Helms didn’t even know the pool was open to non-university students before a co-worker, who was an Early Morning Swimmer, told him so.
Some members have even brought their spouses around to the idea. That’s what happened for Elizabeth Schumacher and her husband, Jim. They have been swimming for 32 and 30 years, respectively.
Schumacher was a volunteer at Wrights Mill Elementary. A fellow volunteer told her about the Early Morning Swimmers, and she gave it a go. It took a little time to get her husband on board, however.
“He finally said, ‘I’m waking up every morning, I might as well get up and go to the pool with you,’” she said.
The group has had its fair share of memories and fun over the years.
Schumacher recalled how one of the Auburn lifeguards used to hang out on a trampoline beside the pool and play guitar while the members swam.
“And then he’d fall asleep,” she laughed. “And we’d just be swimming away, and he’d be taking a nap.”
Although, yes, the group’s purpose is swimming and exercise, after over 40 years of swimming together, the group is made up of close friends.
“For a group of people who get in the water and don’t really talk while you’re swimming, to have such a close bond … they’re very welcome,” Helms said.
They’re welcoming to all ages and all walks of life.
“We’ve had young people in the group,” said another group member, Sandra Lewis. “Really the only way to be a part of the group is to keep coming … it’s really fun to have diversity of ages.”
Danielle Hayes is one of those members with young children. She has to get a workout in before her children are up and at ‘em.
“I showed up to swim there at 5:45 am for the first time because I was a mom and worked while my little girl was in preschool in the morning,” she said. “I was greeted by the nicest and most helpful people.”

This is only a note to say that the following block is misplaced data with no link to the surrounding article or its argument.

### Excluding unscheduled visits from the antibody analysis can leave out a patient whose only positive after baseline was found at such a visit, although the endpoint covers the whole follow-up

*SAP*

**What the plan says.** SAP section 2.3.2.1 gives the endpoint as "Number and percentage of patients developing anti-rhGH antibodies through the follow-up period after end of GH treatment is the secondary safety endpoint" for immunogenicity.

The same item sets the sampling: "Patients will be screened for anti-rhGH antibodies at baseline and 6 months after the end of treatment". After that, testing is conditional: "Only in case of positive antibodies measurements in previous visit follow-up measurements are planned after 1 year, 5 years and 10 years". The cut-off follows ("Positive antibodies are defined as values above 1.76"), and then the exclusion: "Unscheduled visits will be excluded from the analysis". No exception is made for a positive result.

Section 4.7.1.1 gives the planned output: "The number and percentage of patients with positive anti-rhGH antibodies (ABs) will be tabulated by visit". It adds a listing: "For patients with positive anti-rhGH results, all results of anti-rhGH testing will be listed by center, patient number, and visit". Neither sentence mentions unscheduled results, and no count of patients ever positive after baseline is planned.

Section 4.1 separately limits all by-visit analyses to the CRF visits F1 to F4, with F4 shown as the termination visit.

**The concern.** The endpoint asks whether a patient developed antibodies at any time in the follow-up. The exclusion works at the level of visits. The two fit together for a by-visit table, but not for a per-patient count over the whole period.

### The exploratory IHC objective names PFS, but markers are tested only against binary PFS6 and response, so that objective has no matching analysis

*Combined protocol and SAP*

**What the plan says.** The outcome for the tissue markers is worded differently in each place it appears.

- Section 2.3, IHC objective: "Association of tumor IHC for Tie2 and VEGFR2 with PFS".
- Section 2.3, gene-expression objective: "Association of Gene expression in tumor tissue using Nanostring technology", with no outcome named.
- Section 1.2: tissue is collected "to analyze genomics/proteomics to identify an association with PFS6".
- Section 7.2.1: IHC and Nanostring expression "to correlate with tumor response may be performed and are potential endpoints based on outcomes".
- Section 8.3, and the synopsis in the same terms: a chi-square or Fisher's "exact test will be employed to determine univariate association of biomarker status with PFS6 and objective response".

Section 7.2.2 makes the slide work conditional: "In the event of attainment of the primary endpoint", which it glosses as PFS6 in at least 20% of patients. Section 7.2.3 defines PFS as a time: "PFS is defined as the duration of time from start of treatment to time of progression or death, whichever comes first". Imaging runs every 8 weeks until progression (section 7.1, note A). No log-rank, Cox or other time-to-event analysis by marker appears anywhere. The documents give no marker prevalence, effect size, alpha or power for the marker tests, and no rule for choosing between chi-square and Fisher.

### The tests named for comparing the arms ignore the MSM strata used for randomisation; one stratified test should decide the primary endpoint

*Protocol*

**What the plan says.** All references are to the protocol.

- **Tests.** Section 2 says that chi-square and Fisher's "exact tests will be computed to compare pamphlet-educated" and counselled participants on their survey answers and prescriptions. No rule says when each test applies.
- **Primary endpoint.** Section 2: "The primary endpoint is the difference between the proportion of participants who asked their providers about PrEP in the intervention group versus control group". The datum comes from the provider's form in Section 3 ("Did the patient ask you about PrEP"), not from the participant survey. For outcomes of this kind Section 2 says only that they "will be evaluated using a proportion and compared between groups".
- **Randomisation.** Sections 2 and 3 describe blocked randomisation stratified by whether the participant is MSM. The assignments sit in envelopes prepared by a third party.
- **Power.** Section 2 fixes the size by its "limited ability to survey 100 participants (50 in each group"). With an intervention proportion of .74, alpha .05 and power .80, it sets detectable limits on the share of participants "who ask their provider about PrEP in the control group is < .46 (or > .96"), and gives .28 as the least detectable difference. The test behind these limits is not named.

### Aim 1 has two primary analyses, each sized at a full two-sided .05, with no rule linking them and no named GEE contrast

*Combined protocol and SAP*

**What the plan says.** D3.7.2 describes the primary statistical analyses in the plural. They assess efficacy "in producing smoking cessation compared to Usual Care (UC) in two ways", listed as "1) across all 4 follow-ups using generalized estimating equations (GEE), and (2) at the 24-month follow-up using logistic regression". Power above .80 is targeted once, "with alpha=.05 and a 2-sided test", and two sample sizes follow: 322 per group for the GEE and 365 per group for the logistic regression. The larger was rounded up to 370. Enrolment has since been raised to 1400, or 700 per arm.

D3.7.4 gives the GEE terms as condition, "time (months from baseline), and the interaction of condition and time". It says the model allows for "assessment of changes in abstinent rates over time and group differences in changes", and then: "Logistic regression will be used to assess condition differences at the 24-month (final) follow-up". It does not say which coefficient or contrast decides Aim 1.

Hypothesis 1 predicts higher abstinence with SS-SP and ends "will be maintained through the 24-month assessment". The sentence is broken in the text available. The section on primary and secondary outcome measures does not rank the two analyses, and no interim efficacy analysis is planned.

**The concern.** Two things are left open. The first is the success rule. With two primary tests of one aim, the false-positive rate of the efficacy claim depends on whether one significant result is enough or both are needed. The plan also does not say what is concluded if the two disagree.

Hayes said she continued swimming even when pregnant with her second.
“I swam the morning of the night I went into labor with him at 39 weeks,” she said. “A member of their group, Charlie, always saved his lane for me while I was pregnant because he didn’t want an inexperienced swimmer to jump in on top of me.
“The group even gifted me with a tiny swimsuit for Harry. He is three now and knows when I wake him up in the morning with wet hair, it is because I just got back from swimming. It’s a low impact but full body workout you can do until you are 90 and at any fitness level. I love my swimming.”
So, to join the group, just show up, Lewis said. The members meet every morning at the James E. Martin Aquatics Center (664 Biggio Dr.), around 5 a.m., do some stretching together and then hop in the pool.
Unfortunately, COVID-19 has taken its toll on the group. The university has imposed restrictions that only allow one swimmer per lane, which greatly reduces the number of swimmers the group can have each morning.
So, if you’ve donned a suit and are heading over one chilly morning, just know that normally there would be three times the members you see, Schumacher said.
“They are people that I would never know,” Lewis said. “I wouldn’t know them. They don’t go to my church, they’re not in my neighborhood, they’re not in my department but they’re people that you just adore.”
The Early Morning Swimmers get together outside of the pool, too, to celebrate birthdays, retirements and holidays.
“It’s just been a long, long friendship and it’s really great,” Rodriguez said. “And most of the people are still there that I started with.”
Photos By Robert Noles